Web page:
The text of his [Mr. Booth] address was “courage.” The best boys were not always those with the biggest muscles and biggest physique (Laughter). The big Germans were given to bullying. He instanced Lord Nelson as a type of courageous man – a weakling as a boy, who was taken to sea by his father, and ordered aloft. Asked if he were afraid, Nelson replied, “Yes, I’m afraid, but I’m going to the top of the mast.” And he did so. That showed the difference between physical power and moral quality. They sang “Britons never never shall be slaves.” [the students had just finished the tune] There was no slavery under the Union Jack, which floated for freedom. Unfurling the flag, he said the cross represented the sacrifice for the whole world – and for the Redeemer. They used their powers but not for themselves. They were fighting for the Belgians, that those people might have that freedom which the British nation enjoyed. (Applause).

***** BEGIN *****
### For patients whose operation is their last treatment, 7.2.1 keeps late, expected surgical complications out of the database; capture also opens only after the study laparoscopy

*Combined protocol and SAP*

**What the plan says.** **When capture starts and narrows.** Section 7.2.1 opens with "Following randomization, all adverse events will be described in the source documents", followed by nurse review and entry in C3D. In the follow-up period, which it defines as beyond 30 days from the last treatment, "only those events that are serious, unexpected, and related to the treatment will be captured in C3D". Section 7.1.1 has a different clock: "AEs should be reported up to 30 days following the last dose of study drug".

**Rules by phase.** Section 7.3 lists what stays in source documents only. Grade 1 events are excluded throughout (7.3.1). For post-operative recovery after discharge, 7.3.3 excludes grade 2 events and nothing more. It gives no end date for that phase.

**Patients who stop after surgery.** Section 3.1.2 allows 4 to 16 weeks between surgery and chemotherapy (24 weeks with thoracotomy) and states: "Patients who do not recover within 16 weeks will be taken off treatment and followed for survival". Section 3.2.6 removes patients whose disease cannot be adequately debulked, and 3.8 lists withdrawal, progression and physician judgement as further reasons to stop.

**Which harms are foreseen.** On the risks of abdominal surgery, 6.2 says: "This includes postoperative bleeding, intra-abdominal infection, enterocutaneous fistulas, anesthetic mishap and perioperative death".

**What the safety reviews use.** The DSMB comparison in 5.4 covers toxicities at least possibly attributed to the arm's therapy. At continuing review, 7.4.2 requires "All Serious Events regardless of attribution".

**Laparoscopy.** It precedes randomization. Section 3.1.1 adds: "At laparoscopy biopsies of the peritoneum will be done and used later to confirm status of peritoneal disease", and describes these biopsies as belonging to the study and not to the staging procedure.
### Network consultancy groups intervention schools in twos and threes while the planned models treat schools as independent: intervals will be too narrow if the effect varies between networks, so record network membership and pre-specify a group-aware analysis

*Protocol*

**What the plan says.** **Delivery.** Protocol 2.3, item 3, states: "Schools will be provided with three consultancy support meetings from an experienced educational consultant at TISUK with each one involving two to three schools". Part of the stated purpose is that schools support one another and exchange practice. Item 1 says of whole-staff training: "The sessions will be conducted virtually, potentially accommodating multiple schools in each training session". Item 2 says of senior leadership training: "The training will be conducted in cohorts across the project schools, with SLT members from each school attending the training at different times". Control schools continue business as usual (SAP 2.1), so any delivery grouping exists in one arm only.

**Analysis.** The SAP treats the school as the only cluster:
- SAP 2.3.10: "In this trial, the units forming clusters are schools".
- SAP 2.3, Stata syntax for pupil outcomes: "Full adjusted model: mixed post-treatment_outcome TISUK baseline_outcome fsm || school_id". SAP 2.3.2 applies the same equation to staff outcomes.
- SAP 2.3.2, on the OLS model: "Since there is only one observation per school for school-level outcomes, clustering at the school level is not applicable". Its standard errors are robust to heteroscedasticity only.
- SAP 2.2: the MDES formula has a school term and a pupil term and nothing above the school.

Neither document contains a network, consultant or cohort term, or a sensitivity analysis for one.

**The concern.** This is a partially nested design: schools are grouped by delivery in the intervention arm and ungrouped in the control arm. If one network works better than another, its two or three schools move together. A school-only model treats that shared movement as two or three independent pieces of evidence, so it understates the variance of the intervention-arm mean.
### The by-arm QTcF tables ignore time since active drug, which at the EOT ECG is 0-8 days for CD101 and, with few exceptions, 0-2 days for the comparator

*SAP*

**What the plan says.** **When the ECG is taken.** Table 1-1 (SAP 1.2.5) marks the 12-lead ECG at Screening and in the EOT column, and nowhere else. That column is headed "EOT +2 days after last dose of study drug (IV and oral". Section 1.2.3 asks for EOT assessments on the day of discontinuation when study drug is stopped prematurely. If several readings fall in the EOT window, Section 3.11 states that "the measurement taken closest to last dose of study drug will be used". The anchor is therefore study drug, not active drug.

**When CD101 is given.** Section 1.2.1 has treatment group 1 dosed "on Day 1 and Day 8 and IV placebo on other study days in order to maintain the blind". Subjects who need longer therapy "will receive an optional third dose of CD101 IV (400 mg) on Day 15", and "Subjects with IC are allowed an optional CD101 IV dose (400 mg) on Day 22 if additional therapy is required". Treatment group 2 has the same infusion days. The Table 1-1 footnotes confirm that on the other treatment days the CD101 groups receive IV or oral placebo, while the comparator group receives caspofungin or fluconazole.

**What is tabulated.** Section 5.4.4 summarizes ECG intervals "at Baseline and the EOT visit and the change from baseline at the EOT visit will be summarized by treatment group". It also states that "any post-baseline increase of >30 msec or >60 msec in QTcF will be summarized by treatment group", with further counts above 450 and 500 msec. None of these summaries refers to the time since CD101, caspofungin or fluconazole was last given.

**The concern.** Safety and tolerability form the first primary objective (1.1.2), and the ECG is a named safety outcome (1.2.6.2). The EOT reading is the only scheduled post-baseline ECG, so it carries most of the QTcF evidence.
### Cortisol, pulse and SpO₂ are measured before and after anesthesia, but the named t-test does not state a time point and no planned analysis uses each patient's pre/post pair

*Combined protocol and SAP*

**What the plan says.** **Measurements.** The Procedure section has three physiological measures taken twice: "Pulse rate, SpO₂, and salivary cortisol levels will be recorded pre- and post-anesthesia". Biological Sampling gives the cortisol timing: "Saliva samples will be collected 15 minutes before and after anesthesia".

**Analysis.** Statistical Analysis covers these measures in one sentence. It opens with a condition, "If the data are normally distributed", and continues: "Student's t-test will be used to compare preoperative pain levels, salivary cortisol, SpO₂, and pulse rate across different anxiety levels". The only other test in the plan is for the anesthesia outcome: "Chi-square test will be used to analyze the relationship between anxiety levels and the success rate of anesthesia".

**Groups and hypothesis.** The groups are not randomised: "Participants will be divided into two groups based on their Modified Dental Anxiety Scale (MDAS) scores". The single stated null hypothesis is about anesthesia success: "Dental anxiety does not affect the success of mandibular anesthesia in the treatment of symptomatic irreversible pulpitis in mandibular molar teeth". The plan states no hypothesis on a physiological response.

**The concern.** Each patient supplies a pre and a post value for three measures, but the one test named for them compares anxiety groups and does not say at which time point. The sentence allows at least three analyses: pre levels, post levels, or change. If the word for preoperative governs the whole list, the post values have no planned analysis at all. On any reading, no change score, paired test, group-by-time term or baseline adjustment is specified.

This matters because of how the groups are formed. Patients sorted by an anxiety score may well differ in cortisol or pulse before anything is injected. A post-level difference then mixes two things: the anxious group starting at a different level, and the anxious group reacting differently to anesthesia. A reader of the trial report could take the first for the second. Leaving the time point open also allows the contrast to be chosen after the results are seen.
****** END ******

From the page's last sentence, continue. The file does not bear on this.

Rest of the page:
When he embarked from Sydney, Booth held the rank of 2 Lt. His service record indicates that, in terms of previous military experience, he had spent only 1 year in each of the junior and senior cadets – so his rise in the ranks was very rapid. He passed his exam and secured his commission in early December 1915, less that 6 months after enlisting.

He joined 18 Battalion in France in June 1916. He was wounded – GSW head and neck – at Pozieres on 3/8/16 and repatriated to England. In the telegram to his mother, the wounds were described as ‘severe’.

2 Lt Booth recovered and was discharged from hospital on 21/10/16. He rejoined his unit on 23/10/16. However, just 2 weeks later, he was killed in action (7/11/16). There is confusion over the exact date of death. The official date is given as 7/11/16 but there is strong evidence that it was 6/11/16. Certainly, the battalion war diary specifically records his death – 2/Lieut BOOTH N. W. KIA – on 6 November. He was killed by shell fire. The battalion was at Montauban, about 7 Km from Flers. The war diary also records the appalling conditions – Trenches in fearful condition. Mud everywhere & knee deep in the trenches. Men suffering badly from wet and cold.